Global warming's not just for scientists anymore! Now you can get involved directly, just by looking at stuff! (Well. Looking at stuff, and then writing it down, and reporting it accurately, with details, to somebody. It's not all fun and games, kids.)
Project BudBurst is looking for volunteers in the United States to collect climate change data. The idea is pretty simple: you note when you see the first buds, first leaves, first flowers, and so on, of a specific list of common plant species, and these results are collected and compiled annually and compared. Participation runs from February to July, and you can do as much or as little as you want: whatever you have time for. Looked at one way, you're providing valuable information to the scientific community; looked at another way, you're getting the chance to go walk around looking closely at plants with a built-in excuse if anybody gives you weird looks. ("Oh, don't mind me. I'm just doing science.") Maybe there are other useful applications. ("Sorry, dear, you'll have to fix dinner tonight. I have science to do.")
The site explains itself a little differently:
Phenology is literally “the science of appearance.” Scientists who study phenology – phenologists -- are interested in the timing of specific biological events (such as flowering, migration, and reproduction) in relation to changes in season and climate. Seasonal and climatic changes are some of the non-living or abiotic components of the environment that impact the living or biotic components. Seasonal changes can include variations in day length, temperature, and rain or snowfall. In short, phenologists attempt to learn more about the abiotic factors that plants and animals respond to.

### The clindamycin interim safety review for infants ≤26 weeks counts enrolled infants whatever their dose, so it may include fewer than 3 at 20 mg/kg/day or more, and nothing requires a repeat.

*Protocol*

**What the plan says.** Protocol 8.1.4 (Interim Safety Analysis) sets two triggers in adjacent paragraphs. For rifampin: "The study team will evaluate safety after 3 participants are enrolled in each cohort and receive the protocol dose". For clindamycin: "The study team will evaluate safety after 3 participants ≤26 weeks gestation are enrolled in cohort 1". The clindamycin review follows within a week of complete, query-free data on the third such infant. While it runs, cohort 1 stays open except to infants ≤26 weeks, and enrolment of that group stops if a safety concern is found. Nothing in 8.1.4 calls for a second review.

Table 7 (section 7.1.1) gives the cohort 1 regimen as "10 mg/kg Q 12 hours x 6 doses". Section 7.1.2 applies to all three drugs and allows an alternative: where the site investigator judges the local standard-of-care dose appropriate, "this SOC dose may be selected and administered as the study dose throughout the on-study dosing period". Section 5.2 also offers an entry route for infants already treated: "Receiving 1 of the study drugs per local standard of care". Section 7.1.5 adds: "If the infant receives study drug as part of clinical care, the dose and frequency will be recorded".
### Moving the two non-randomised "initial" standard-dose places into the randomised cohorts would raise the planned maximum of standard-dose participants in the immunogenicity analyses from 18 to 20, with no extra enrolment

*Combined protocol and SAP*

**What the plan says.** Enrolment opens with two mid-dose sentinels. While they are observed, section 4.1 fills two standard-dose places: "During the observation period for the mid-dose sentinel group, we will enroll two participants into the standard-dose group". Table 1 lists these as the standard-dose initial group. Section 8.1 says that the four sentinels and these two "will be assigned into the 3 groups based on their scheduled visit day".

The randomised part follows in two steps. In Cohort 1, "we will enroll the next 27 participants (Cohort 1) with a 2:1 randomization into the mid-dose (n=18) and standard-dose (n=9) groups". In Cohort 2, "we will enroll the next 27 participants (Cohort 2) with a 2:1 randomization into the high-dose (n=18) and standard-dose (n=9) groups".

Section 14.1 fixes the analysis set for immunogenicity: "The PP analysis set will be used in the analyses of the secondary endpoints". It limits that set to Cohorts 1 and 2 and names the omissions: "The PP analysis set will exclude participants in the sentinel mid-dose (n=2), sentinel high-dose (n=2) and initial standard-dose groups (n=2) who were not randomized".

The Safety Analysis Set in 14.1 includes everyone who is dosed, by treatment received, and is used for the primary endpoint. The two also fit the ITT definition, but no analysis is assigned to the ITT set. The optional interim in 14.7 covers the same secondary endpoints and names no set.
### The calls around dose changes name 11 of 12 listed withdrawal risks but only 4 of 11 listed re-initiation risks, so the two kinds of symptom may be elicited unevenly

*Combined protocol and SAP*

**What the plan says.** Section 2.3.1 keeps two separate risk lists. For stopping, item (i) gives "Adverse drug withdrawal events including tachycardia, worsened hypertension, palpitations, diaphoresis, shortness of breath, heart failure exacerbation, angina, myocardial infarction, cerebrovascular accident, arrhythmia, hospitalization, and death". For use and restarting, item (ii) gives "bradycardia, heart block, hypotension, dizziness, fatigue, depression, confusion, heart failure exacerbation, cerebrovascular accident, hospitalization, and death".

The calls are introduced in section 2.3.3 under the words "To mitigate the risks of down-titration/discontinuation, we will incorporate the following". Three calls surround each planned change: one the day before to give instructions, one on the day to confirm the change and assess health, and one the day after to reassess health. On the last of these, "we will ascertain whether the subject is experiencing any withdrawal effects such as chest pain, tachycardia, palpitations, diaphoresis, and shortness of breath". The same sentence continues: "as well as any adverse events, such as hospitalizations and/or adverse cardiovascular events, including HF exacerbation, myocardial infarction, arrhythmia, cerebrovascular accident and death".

Examples of springtime phenological events that interest scientists include flowering, leaf unfolding, insect emergence, and bird, fish, and mammal migration. Think about the changes where you live that tell you spring is almost here. In the Washington, D.C. area, cherry blossoms are a sure sign that spring is on its way. In many parts of the country, hearing the songs of the first robins of the season is what you look forward to. California poppies are an indicator of spring to many along the Pacific shores. In the Midwest, the greening up of fields and pastures is a signal that winter is almost over.
Phenological observations have been used for centuries by farmers to maximize crop production, nature-lovers to anticipate optimal wildflower viewing conditions, and by almost all of us to prepare for seasonal allergies. Today, this well established science is also used by scientists to track the effect of global warming and climate change on organisms and to make predictions about the future health of the environment. By tracking changes in the timing of these phenological events, scientists are able to better understand how our environment is changing.
Anyway. That's Project BudBurst. Check it out.